NanoViricides, Inc. Anti-Herpes Drug Candidate Reduces Viral Load by 99.99%
Source: NanoViricides, Inc.
On Monday August 10, 2009, 7:00 am EDT
WEST HAVEN, Conn.--(BUSINESS WIRE)-- NanoViricides, Inc. (OTC BB: NNVC.OB) (the "Company"), announced today that the herpes simplex viral load was reduced by 99.99% or 10,000 fold in in-vitro studies by nanoviricides(TM) drug candidates. The studies were performed by Thevac in Baton Rouge, LA, in collaboration with the Division of Biotechnology and Molecular Medicine at the LSU School of Veterinary Medicine under the supervision of Dr. Gus Kousoulas.
Four different nanoviricides showed greater than 10,000-fold (>99.99%) reduction in virus quantity compared to untreated controls in a cell culture assay employing the LSU proprietary green-fluorescent-protein-tagged (GFP) modified HSV-1 McKrae strain.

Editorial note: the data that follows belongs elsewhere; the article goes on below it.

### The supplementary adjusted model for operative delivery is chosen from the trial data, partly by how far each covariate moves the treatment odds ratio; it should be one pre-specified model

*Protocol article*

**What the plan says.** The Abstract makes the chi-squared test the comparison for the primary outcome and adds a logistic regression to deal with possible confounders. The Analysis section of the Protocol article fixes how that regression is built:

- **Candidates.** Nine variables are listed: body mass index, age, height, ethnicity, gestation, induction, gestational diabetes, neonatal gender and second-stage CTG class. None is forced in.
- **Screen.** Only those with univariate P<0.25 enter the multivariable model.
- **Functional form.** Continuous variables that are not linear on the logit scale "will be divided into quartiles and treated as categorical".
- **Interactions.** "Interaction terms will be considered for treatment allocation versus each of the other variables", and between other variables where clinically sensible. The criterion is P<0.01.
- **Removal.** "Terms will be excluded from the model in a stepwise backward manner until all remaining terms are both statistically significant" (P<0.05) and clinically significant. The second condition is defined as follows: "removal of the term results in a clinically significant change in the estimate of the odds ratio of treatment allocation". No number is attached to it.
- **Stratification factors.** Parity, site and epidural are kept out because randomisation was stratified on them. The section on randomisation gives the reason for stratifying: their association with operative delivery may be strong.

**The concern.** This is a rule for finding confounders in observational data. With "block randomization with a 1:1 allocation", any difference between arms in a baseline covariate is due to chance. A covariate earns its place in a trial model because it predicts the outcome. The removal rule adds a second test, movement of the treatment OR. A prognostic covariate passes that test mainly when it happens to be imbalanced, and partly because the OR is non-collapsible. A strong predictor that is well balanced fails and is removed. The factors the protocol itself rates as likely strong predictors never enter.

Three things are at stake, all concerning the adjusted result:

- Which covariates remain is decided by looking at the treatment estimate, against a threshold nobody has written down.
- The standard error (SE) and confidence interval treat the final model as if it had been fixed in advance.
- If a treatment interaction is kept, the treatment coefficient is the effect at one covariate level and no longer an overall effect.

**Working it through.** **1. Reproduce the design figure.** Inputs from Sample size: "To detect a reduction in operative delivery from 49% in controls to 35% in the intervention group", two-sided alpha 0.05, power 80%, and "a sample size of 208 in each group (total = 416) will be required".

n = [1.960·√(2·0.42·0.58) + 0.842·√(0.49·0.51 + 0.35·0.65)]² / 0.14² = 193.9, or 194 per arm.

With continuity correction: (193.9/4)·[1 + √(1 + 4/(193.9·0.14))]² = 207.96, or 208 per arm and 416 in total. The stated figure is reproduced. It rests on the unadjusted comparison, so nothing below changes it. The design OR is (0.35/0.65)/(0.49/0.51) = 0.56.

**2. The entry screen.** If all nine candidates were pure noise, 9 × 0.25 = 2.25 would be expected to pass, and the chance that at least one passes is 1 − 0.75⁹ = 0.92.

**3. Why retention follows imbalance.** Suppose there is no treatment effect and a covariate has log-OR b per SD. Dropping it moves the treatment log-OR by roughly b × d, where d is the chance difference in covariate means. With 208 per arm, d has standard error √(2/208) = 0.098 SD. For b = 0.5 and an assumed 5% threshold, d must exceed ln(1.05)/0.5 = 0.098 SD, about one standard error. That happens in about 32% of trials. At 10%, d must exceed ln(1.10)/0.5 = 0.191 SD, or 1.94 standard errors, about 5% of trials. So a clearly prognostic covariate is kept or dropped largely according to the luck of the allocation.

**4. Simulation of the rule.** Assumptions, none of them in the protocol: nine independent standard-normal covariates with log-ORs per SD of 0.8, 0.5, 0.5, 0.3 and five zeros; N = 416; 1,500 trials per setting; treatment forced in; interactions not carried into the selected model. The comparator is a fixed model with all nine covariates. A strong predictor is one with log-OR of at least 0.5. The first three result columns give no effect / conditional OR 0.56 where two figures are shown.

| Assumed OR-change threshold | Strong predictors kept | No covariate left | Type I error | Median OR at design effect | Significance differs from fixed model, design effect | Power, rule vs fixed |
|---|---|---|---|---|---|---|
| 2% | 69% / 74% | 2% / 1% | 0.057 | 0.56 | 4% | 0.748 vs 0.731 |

These nanoviricide drug candidates are designed to act against all herpes simplex virus strains, including HSV-1 and HSV-2. The Company has commissioned additional in vitro studies to confirm the results. Animal studies have also been scheduled.
"We are very excited with this success against HSV-1," said Eugene Seymour, MD, MPH, CEO of the Company, adding "and expect this to lead to a topical skin cream against herpes cold sores and genital herpes. This opens up another significant commercial opportunity for the Company."
Herpes simplex virus (HSV) causes "cold sores", the incidence of which is second only to the common cold (100 million recurrences annually in the US alone). In addition, genital herpes prevalence is 67 million infected individuals in the US alone. HSV also causes keratitis, a disease of the eye (250,000 US cases/year).
Existing therapies include acyclovir and drugs chemically related to it. These drugs, nucleoside analogs, act by inhibiting viral DNA synthesis. However, there is known drug toxicity due to interference with human metabolism. Currently, there is no cure for herpes infection.
Nanoviricides act by a novel and distinctly different mechanism compared to existing drugs. Nanoviricides are designed to mimic the human cell surface to which the virus binds. Our results suggest that a nanoviricide could become a highly sought after drug against HSV.
The market size for herpes simplex virus treatments is in excess of $2 billion annually.